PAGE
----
Khashoggi: Donald Trump Says He Is 'Not Satisfied' With Saudi Account Of Journalist's Death

Saudi officials say the Washington Post columnist died in a fist fight at the consulate in Istanbul.

US President Donald Trump said he “is not satisfied” with Saudi Arabia’s response to the killing of Saudi journalist Jamal Khashoggi.

It follows a twist in the case in which Saudi officials confirmed Khashoggi’s death, claiming he died after getting into a fight at the Saudi consulate in Turkey on October 2.

The explanation - which comes after officials denied the journalist’s disappearance - has sparked allegations of a cover-up intended to shield powerful crown prince Mohammed bin Salman.

Trump initially said he believed the Saudi account, but has now said he still does not know where Khashoggi’s body is.

Deputy intelligence chief Ahmad al-Assiri and Saud al-Qahtani, a senior aide to the Crown Prince, have both been sacked.

Asked if he was satisfied that Saudi officials had been fired over Khashoggi’s death, he said: “No, I am not satisfied until we find the answer.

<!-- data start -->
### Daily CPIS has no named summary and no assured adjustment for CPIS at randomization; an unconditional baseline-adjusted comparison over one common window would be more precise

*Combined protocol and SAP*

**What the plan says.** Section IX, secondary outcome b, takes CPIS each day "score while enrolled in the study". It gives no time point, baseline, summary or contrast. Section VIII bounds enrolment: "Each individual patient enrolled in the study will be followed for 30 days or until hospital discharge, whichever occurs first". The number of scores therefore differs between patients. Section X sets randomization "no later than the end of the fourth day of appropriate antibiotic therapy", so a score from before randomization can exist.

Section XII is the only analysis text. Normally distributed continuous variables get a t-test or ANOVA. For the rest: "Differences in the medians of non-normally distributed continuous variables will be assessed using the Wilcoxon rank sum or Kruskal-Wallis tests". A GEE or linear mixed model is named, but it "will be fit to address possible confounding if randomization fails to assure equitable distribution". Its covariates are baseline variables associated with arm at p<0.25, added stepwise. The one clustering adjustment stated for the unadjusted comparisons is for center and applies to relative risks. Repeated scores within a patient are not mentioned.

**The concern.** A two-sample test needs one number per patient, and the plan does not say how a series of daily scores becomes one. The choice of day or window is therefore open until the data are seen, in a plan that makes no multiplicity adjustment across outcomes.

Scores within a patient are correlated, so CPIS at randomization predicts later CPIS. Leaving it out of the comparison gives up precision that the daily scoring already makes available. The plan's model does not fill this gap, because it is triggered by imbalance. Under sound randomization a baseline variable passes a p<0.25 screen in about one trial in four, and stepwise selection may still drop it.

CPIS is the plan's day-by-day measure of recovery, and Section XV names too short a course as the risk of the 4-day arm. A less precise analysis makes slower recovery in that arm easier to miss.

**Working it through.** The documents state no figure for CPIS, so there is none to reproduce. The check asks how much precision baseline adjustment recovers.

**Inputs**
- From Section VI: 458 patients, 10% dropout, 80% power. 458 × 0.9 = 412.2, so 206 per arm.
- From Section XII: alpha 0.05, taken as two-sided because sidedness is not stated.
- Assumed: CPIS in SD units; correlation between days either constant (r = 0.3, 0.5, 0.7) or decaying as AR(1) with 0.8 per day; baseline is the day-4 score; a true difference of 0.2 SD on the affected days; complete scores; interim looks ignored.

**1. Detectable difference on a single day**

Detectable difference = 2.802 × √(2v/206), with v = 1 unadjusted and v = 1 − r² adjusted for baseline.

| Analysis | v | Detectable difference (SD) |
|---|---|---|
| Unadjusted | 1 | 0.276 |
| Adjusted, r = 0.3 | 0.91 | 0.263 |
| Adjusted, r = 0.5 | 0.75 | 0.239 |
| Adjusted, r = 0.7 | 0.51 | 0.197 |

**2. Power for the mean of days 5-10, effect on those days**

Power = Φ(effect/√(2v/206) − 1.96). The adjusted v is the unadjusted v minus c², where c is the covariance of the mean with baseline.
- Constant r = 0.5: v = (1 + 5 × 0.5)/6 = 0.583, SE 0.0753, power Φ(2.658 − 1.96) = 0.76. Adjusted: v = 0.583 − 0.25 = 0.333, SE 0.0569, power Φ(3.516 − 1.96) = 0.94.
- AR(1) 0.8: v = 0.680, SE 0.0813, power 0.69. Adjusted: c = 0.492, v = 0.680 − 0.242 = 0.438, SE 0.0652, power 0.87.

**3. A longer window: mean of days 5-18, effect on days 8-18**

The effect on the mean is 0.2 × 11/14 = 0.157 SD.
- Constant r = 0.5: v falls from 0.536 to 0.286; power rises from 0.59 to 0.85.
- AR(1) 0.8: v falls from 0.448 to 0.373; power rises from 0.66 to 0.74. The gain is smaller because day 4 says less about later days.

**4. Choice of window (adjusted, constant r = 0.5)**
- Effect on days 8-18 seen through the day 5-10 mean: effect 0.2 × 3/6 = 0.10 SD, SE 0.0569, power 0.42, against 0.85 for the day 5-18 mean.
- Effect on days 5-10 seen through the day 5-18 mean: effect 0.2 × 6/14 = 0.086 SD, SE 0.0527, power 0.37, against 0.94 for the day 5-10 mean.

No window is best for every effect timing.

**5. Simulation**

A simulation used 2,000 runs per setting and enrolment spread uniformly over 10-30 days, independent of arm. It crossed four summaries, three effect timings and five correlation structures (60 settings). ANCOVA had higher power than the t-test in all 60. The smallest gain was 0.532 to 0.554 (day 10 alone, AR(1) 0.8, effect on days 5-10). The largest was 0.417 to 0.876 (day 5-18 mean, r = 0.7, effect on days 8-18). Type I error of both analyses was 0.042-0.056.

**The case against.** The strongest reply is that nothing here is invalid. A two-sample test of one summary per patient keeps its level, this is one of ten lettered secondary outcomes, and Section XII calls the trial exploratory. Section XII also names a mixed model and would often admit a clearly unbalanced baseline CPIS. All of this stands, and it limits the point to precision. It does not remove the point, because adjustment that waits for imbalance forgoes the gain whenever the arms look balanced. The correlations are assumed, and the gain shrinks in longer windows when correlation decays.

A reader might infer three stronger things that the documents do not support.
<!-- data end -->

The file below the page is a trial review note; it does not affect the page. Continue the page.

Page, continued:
“But it was a big first step, it was a good first step. But I want to get to the answer.”

Khashoggi was last seen entering the consulate to obtain documents which would allow him to marry his fiancée, Hatice Cengiz.

At least 18 people have been arrested in connection with his death, a Saudi prosecutor said in the latest announcement.

Meanwhile, Turkish officials said they have audio evidence that the Washington Post columnist was tortured and killed by a 15-man “hit squad” flown into the country.

Some of the alleged killers have been identified as men close to the crown prince, also known as MBS.

Britain’s defence secretary Gavin Williamson was among a number of international allies calling for clarity, and said it is “very important” the Saudis give a full explanation of the circumstances of Khashoggi’s death.

High-profile figures have pulled out of a Saudi Investment summit next week billed “Davos in the desert”, including US treasury secretary Steve Mnuchin, and IMF chief Christine Lagarde.

Dutch and French finance ministers are also boycotting the three-day event.

The European Union said the emerging details of Khashoggi’s death are “deeply troubling” and said the continuing investigation should bring “proper clarity on the circumstances of the killing and ensure full accountability of all those responsible for it”.